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Flame retardants linked to lower fertility rates in women

25 Août 2017

New US research has found that exposure to a common type of flame retardant could affect the chance of pregnancy and live birth in women undergoing fertility treatment.

PFRs are a type of flame retardant that are mostly used in polyurethane foam in many products, such as, upholstered furniture, gym mats and baby products.

However the new study suggests they could he having a damaging impact on fertility.

Lead author Dr Courtney Carignan, a research fellow in the Department of Environmental Health at Harvard Chan School, Boston said: "These findings suggest exposure to PFRs may be one of many risk factors for lower reproductive success".

Russ Hauser, a senior author of the study, comments that those couples who are undergoing IVF and are trying to enhance their possibility of success by reducing exposure to environmental chemicals should choose flame-retardant free products.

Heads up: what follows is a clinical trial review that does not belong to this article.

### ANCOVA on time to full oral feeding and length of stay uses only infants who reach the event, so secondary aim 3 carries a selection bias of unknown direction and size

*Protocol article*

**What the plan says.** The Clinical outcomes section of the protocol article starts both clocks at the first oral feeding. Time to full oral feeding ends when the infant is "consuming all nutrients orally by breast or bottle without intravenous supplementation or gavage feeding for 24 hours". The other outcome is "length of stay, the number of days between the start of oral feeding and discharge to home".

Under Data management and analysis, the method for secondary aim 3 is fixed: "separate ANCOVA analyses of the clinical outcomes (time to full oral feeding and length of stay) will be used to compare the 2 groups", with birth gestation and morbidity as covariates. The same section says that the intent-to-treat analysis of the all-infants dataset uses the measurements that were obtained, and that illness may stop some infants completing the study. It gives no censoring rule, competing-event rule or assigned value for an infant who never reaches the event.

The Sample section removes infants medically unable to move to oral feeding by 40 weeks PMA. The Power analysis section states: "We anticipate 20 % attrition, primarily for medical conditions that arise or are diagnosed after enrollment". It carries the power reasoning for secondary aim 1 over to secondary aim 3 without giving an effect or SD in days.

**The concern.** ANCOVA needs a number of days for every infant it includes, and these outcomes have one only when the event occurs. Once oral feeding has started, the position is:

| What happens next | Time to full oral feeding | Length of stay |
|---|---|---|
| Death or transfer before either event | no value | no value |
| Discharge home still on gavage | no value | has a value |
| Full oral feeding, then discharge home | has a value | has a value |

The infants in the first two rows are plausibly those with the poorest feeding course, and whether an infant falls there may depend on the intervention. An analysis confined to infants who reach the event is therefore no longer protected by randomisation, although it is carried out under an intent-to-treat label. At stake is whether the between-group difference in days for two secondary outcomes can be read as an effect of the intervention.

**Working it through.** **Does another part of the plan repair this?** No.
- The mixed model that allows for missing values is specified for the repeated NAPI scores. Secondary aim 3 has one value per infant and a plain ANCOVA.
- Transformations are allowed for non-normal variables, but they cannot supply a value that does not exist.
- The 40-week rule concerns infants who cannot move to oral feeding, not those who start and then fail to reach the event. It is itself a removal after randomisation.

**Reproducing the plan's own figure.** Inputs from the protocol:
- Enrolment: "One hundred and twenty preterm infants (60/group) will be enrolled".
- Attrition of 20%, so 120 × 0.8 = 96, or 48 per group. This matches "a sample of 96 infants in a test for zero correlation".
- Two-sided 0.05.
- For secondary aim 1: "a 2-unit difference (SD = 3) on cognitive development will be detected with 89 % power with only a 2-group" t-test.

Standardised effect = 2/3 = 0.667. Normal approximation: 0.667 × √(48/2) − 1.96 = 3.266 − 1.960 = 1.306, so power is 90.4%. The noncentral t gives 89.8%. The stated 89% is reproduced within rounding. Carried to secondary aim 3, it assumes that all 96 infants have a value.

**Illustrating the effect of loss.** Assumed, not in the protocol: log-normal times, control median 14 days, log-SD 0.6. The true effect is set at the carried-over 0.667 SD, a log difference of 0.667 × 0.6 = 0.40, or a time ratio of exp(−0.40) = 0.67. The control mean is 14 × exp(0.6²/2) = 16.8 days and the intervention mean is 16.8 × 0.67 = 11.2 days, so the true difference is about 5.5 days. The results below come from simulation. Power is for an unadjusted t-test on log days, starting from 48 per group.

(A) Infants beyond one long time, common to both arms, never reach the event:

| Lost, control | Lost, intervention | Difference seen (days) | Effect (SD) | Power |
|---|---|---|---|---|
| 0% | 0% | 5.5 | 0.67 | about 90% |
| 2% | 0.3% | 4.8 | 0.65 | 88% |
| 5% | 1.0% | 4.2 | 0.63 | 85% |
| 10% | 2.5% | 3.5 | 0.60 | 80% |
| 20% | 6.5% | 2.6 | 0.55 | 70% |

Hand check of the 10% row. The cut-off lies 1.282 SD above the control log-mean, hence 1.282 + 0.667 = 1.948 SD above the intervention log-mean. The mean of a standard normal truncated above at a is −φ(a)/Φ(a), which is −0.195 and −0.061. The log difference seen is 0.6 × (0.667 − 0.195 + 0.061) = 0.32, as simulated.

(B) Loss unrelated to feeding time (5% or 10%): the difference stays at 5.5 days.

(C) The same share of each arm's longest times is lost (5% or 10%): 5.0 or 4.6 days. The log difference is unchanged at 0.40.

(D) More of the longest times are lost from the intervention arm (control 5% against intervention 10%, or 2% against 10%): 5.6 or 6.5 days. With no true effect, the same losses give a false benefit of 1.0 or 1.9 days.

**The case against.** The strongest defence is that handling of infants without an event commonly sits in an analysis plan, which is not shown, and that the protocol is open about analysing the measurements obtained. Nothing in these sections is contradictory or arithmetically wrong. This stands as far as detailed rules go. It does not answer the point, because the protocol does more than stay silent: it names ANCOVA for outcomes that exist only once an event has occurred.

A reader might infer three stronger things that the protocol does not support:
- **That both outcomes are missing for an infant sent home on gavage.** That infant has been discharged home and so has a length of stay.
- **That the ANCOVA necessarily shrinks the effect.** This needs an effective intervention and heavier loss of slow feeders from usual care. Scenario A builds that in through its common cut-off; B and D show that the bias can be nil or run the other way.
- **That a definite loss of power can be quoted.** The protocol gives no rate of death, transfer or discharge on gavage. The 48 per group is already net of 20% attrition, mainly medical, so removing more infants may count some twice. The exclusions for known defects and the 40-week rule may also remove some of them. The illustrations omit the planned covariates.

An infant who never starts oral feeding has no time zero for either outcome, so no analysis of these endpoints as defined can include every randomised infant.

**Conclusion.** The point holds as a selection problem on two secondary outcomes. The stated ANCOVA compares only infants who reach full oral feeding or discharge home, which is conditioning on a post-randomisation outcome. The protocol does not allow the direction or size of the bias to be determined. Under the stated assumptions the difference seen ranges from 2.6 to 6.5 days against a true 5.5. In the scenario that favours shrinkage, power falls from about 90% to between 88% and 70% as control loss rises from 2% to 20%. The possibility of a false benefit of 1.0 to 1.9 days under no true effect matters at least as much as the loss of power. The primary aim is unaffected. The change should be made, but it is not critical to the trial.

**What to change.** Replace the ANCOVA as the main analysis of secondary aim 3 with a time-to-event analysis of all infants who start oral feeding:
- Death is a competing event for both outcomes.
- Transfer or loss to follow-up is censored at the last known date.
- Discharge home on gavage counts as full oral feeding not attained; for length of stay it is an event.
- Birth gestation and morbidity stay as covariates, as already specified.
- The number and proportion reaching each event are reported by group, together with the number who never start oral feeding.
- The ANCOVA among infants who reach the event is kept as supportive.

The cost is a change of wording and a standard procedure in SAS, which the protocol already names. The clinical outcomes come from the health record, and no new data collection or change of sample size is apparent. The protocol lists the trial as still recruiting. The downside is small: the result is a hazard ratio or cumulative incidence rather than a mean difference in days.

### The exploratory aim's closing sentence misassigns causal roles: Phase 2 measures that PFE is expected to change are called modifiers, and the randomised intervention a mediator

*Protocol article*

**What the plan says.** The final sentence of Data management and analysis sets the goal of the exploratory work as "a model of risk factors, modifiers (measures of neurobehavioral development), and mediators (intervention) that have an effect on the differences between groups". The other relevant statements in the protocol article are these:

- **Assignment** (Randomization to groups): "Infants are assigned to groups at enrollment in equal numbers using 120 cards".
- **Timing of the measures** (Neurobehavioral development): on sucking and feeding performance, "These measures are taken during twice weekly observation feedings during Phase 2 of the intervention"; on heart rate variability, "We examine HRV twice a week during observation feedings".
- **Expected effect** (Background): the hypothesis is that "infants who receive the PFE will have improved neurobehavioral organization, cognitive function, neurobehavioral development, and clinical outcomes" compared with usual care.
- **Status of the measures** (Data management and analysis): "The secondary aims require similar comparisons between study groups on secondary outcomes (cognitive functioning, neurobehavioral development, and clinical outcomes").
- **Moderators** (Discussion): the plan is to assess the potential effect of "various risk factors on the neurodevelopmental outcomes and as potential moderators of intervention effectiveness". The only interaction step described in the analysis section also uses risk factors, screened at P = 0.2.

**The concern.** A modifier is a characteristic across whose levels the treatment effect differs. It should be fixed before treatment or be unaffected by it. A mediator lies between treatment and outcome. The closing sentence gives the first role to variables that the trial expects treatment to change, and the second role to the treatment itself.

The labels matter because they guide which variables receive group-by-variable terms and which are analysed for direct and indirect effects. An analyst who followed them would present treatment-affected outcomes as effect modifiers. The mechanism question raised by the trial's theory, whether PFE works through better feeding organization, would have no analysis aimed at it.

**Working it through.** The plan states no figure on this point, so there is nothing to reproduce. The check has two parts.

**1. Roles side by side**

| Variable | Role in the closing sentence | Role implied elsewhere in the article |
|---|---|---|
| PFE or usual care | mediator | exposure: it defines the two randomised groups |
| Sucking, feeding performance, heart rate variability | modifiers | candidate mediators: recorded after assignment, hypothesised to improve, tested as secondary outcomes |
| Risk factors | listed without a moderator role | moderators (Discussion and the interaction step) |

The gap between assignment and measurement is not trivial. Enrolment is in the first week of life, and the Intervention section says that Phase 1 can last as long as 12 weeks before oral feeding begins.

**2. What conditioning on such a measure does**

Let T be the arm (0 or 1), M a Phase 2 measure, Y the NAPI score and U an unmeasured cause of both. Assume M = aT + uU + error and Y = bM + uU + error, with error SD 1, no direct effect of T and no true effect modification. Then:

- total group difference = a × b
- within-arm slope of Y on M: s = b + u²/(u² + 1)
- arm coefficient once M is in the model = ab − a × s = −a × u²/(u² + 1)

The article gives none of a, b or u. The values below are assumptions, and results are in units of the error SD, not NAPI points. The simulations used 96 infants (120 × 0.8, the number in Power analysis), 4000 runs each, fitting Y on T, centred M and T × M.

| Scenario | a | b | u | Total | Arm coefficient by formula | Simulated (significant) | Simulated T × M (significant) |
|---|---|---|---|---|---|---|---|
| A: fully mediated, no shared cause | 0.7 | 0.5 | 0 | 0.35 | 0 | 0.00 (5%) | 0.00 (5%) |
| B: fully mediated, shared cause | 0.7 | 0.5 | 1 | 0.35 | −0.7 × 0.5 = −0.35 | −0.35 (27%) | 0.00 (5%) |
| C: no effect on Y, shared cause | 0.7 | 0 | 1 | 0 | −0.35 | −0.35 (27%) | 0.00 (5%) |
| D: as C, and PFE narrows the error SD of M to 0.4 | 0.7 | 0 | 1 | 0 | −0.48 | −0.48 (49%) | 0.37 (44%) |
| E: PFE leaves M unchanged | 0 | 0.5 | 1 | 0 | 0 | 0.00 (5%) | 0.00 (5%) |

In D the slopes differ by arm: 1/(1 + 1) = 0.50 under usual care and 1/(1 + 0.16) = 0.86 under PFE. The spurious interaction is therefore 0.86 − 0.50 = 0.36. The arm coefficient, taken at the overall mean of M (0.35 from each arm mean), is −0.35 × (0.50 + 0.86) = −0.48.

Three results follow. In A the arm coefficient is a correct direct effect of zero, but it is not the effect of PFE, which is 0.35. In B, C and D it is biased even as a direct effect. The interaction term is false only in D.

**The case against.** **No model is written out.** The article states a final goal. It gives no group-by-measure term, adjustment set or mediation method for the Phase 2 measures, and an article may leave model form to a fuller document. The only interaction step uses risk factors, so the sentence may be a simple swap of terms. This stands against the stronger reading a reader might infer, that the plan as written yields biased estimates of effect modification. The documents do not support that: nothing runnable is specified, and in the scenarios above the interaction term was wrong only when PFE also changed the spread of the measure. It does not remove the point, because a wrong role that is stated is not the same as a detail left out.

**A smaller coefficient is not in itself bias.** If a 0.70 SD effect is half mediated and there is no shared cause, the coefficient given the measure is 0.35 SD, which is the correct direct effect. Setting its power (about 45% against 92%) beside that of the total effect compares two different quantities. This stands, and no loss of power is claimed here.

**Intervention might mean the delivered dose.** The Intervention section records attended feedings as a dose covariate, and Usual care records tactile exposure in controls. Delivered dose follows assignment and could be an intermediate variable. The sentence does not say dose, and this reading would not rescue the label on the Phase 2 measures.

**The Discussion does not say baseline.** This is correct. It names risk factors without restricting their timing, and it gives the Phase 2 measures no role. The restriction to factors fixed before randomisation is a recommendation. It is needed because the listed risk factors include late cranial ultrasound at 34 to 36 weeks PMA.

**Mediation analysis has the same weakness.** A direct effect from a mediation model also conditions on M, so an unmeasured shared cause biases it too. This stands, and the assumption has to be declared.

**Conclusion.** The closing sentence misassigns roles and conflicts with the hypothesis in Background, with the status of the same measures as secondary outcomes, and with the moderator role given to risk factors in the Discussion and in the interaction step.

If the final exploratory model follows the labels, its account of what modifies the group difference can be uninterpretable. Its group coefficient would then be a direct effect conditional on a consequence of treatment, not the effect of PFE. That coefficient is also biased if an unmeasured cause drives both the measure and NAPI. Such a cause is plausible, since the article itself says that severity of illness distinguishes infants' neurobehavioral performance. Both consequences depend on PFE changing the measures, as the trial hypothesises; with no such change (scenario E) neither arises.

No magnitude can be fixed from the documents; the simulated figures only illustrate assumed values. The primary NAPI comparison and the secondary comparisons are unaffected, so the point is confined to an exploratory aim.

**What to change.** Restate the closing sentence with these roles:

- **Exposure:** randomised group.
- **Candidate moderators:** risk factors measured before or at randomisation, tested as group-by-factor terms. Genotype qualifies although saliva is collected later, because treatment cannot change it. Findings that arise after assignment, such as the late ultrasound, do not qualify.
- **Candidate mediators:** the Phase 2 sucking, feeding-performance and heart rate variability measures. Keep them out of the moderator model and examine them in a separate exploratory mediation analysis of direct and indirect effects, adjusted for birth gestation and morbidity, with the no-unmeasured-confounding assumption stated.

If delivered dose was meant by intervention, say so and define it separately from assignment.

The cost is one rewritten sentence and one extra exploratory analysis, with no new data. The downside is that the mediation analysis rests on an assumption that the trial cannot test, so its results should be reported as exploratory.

The flame retardants in question are organophosphate flame retardants (PFRs), a newer type of chemical created to replace older, more risky flame retardants.

Chemicals found in paints flame retardants and plastics could be to blame for sperm health
Chemicals found in paints flame retardants and plastics could be to blame for sperm health

For the new research, the team looked at urine samples from 211 women undergoing in vitro fertilisation (IVF) at the Massachusetts General Hospital Fertility Centre between 2005 and 2015.

The analysis showed traces of three PFRs - TDCIPP, TPHP, and mono-ITP - in more than 80 per cent of participants.

Previous studies have linked exposure to products containing hormone-disrupting chemicals, such as pesticides and phthalates, to infertility and poorer reproductive success.

PentaBDE, a flame retardant used in polyurethane foam - was identified to have an association with negative impacts on health in animals as well as in epidemiologic studies and so was phased out over a decade ago. PFRs were introduced as a safer alternative, but the academics noted that they have been found in animal studies to cause hormone disruption.

A study by Doctor Joseph Allen of Harvard T.H. Chan School of Public Health in the United States found women with elevated levels of PBDE in their blood were more likely to develop thyroid disease.

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Flame retardants linked to lower fertility rates in women